The panel discussion was chaired by Mr. Javed Jabbar, Former Minister for Information while Ms. Shahida Azfar Chief of Party FALAH Project, Population Council moderated it. Dr. Zeba Sathar Country Director Pakistan Population Council, Dr. Ghazala Mahmud Head of Department MCHC-PIMS, Ms. Katie McDonald Associate Mission Director Democracy & Health USAID and Ms. Khawar Mumtaz Advisor Shirkat Gah were the participants.
Dr. Zeba Sathar gave the initial presentation. She argued that Family Planning (FP) has been wrongly positioned as a stand alone effort and wrongly understood as a means for controlling numbers. Rather it is the cheapest and the most effective intervention for achieving Millennium Development Goals (MDG) 4 to reduce Under-five Mortality Rate (UMR) by 2/3 (between 1990 and 2015), a target figure of 40 per 1000 live births and also MDG 5 to reduce Maternal Mortality Rate (MMR) by 3∕5 (between 1990 and 2015), a target of 140 per 100,000 live births in addition to achieving universal access to reproductive health. She further argued that FP would also help in achieving MDG 1: eradicating extreme poverty and hunger and MDG 2: achieving universal primary education.
Her focus was to convince the audience of the dire need to mainstream FP as a health and development intervention. She first detailed the current reality based on the data from Pakistan Demographic Health Survey (PDHS) 2006-07. The present rate of MMR is 278 which given the current pace will decrease to 220 by 2015, eighty above the MDG 5 target of 140. Similarly the current Infant Mortality Rate (IMR) stands at 78 decreasing to 61 at current pace against the MDG 4 target of 40. Sather’s proposed thesis was that high fertility was the biggest hurdle in achieving MDG 4 & 5 and FP was most effective in reducing unwanted fertility. Thus FP was the most needed health intervention in the country, but current FP programs concentrated too much on controlling numbers rather than on pregnancy spacing and healthy maternal and fetal outcomes.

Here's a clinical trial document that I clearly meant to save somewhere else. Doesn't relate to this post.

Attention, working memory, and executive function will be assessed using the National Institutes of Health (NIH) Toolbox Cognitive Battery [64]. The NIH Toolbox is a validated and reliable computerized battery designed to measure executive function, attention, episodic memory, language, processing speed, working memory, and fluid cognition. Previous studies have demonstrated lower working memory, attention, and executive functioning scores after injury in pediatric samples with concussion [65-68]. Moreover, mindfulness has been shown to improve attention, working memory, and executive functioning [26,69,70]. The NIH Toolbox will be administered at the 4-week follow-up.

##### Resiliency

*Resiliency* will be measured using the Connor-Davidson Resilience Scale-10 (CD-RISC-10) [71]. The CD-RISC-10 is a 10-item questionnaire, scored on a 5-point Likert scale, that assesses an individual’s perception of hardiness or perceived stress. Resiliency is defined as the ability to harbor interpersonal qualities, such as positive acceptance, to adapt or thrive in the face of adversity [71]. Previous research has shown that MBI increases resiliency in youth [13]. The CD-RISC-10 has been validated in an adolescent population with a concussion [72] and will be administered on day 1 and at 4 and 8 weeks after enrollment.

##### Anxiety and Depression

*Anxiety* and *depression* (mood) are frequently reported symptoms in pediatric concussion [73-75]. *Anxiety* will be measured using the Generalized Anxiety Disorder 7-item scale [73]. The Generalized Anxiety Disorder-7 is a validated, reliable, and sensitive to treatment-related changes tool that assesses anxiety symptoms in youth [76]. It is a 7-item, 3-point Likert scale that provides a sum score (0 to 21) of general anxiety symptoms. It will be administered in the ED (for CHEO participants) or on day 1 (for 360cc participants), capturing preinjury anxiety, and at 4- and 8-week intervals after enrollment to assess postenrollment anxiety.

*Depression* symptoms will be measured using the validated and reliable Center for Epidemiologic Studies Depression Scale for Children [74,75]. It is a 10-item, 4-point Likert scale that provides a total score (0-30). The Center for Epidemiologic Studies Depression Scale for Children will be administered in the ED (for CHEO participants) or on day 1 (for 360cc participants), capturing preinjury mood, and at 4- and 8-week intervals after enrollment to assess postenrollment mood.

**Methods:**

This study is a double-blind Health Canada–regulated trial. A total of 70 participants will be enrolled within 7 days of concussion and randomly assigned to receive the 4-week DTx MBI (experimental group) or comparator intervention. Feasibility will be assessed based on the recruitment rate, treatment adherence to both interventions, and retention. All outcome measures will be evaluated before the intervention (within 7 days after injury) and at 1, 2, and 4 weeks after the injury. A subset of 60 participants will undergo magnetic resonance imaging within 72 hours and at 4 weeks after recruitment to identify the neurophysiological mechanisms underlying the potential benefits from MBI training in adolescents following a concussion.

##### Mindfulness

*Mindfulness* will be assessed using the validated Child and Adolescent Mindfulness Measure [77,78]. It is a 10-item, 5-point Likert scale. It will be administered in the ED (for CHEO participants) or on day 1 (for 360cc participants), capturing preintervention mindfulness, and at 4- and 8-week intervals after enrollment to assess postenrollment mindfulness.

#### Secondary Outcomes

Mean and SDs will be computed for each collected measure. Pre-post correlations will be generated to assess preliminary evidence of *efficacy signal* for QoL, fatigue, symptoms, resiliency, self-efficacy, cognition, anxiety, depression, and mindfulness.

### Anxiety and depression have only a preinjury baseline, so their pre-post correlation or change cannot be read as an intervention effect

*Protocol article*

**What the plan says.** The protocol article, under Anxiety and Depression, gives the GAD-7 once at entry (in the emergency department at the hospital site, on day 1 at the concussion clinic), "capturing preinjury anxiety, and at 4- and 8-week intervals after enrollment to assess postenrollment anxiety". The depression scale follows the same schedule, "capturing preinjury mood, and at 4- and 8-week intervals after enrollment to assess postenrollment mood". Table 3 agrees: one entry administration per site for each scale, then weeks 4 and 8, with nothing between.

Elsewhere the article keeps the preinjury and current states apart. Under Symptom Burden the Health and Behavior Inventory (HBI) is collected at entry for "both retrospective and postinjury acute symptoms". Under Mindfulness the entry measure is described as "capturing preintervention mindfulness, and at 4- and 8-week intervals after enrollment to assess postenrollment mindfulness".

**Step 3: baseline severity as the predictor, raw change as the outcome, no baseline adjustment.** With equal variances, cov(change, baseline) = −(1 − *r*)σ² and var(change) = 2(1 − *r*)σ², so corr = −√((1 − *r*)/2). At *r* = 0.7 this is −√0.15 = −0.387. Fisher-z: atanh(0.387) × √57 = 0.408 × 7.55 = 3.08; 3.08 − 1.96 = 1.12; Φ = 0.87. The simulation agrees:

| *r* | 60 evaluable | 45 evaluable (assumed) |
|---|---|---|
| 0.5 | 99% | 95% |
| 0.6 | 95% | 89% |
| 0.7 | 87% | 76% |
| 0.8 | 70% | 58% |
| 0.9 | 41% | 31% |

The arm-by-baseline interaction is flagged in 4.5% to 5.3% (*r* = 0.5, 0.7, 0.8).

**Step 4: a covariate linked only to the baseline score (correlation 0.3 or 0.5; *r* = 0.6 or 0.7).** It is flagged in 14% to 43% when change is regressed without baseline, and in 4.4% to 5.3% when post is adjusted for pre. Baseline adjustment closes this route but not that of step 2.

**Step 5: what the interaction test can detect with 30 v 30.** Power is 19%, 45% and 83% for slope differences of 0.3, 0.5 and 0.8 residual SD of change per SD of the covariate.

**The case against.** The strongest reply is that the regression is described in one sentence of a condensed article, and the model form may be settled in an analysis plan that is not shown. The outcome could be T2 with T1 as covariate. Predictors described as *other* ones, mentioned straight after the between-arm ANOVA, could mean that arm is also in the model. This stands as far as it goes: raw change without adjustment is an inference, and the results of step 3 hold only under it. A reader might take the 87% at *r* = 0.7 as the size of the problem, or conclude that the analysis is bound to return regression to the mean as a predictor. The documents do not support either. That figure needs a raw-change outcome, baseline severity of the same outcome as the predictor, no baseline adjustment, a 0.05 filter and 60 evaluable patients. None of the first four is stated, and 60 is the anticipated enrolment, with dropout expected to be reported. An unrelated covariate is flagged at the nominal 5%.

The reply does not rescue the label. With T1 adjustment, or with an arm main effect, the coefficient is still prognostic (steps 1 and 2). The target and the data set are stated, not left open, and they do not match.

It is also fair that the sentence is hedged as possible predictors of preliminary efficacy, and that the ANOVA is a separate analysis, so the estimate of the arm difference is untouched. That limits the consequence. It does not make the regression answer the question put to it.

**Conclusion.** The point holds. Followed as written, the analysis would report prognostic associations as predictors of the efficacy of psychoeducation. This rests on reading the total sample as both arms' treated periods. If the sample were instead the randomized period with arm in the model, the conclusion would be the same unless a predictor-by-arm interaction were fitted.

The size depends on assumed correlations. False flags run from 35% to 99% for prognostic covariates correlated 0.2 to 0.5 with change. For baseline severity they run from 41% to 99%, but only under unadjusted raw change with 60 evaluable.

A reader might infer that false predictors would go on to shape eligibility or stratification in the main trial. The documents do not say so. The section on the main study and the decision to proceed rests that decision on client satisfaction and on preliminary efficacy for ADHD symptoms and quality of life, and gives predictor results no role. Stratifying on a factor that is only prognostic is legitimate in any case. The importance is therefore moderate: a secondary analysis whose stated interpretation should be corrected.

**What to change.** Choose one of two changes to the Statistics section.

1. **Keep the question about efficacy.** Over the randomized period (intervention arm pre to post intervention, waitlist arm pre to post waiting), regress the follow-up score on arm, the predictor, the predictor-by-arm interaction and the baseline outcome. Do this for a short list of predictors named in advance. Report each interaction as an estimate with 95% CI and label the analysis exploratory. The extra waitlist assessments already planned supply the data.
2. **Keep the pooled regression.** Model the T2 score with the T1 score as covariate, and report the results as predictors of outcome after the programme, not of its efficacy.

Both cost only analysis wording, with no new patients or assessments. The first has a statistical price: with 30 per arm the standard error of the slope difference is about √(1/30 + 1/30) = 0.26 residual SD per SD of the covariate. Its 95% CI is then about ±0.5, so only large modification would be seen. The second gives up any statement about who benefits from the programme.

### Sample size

Wanted Fertility has drastically decreased while Unwanted Fertility has increased over time creating a huge potential for decreasing fertility.
Arguing the first part of her thesis, Sathar presented data showing that Wanted Fertility had drastically decreased while Unwanted Fertility had increased over time creating a huge potential for decreasing fertility. In contrast to 1991 when Wanted & Unwanted Total Fertility Rates (TFR) were 4.7 and 0.7 respectively, in 2007 corresponding TFRs stood at 3.1 and 1.0. Further elaborating, she presented data showing how there was more demand for birth spacing at earlier births while mothers did not likely want more children at later births. After the first birth, 49.9% of women ‘want more children later’ and only 4.1% ‘want no more children’. But after three births the numbers flip with 48.2% women wanting no more births while only 22.8% wanting more children later.